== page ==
The day before the wedding we were rushing around decorating the church, delivering the cake to the restaurant and collecting our outfits. It was very fraught and, I think, we were both tempted to call the whole thing off! Still, it went ahead on 4 October 1969. My very tall cousin Alan walked me down the aisle (it’s hard to believe that I used to be scared of him when I was a tiny girl and he was just a teenager). My library friend and an old schoolfriend were bridesmaids and Richard’s brother was best man.

We had already planned for a honeymoon in France at Christmas, visiting my friends, so we went to London for a long weekend. We left on an early evening train (no such thing as evening “do’s”). The weather, which had been beautiful on the day, continued warm over the weekend and we wandered around parks and shops, we ate at a Russian restaurant and we went to hear Jose Feliciano.

And that, children, was the real summer of love, as claimed on the invitation to our 30th wedding anniversary party…………….


We do like to be beside the seaside!

The seaside photo thing in the 50s and 60s was being “snapped” while you walked along the sea front. Later in the day you had to hang around a kiosk waiting for your photos to appear. What are all those “snappers” doing now?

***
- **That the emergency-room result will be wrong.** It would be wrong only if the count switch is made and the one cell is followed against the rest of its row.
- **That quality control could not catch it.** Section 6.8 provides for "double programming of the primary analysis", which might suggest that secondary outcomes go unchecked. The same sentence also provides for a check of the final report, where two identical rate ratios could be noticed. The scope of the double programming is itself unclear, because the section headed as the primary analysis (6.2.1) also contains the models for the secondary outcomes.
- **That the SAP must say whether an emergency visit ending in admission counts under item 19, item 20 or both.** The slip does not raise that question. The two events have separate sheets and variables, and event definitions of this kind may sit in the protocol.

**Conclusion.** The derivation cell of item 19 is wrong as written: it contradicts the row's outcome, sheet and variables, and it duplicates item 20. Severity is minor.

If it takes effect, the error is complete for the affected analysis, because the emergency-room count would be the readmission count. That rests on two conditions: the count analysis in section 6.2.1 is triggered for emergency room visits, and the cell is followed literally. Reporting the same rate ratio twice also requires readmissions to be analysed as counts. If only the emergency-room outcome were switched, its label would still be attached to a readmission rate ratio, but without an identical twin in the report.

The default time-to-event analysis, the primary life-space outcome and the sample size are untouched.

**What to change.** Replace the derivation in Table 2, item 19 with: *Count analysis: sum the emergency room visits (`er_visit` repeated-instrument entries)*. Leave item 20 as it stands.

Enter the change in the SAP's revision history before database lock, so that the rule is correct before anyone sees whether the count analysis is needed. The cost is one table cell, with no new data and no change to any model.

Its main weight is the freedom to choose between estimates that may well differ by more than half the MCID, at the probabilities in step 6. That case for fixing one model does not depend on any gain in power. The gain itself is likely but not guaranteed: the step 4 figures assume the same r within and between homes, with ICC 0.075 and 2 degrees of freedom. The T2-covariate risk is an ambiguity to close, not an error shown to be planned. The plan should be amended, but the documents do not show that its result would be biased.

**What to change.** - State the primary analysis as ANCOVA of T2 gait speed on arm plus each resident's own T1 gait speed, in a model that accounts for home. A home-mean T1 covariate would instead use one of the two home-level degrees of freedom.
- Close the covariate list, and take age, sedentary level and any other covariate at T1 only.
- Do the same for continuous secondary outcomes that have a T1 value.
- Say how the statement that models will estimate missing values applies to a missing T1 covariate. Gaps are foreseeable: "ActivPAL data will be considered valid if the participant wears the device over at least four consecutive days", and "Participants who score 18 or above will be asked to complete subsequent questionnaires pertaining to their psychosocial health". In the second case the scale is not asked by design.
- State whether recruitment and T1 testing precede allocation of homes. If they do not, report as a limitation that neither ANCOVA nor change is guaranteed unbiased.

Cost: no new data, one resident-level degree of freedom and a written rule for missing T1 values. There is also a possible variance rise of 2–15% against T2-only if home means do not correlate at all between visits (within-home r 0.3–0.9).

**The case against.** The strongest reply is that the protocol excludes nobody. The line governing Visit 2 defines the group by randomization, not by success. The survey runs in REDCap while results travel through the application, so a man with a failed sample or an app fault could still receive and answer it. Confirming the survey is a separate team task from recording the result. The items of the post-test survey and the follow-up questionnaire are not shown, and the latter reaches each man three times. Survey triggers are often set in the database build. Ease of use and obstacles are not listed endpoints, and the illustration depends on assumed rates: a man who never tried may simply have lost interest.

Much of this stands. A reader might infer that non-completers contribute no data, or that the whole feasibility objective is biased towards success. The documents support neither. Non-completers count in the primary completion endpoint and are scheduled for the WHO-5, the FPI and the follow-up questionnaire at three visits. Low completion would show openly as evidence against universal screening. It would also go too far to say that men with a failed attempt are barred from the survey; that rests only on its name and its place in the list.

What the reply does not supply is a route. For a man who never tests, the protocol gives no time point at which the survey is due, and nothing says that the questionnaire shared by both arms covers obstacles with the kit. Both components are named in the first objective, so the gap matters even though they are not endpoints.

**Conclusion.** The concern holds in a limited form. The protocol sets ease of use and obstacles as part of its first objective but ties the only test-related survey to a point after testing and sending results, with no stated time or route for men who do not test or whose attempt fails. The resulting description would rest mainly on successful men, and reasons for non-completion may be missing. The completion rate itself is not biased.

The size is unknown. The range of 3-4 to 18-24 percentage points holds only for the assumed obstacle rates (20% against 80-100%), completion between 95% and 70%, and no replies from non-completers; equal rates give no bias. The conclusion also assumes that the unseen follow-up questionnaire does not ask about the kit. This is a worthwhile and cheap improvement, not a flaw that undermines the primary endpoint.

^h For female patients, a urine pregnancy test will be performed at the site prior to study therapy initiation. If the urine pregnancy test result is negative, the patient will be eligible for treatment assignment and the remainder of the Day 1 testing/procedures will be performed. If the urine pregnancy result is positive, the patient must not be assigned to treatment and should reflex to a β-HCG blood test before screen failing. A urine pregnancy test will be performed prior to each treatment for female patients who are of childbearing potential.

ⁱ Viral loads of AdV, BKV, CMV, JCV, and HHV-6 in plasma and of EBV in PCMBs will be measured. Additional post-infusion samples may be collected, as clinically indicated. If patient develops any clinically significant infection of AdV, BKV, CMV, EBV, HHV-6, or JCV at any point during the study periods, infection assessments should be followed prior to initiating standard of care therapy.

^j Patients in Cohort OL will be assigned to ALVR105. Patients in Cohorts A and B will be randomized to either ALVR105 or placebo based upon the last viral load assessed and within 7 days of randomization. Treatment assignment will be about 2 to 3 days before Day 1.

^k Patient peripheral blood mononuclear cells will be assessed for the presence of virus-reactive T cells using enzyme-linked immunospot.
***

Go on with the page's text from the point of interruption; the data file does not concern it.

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The summer after my father died, Mum and I were invited to join her two sisters and their husbands on holiday in Bridlington. Here we are strolling along the promenade, looking about as summery as it gets in Bridlington. We are, left to right, Auntie Violet and her husband, (Uncle Eddie), then Uncle Willie Waite and his wife, Mum’s other sister (Bessie), then me and Mum. We stayed in a B&B, when it was strictly that! You left after breakfast and did not come home until time for the evening meal – tea as it was (and still is) called in the north and bed!

Our holidays always got off to a slow start, as we arrived on Saturday but, for some reason, we didn’t go onto the beach on Sundays, so it was always Monday before the real holiday started. And, of course, that was usually the day that it rained, although it must have turned sunny at some point!

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The good thing about this particular holiday is that Mum was wrapped up in the kindness of her family. Someone must also have had a box Brownie with them because I have this lovely photo of Mum and her two sisters.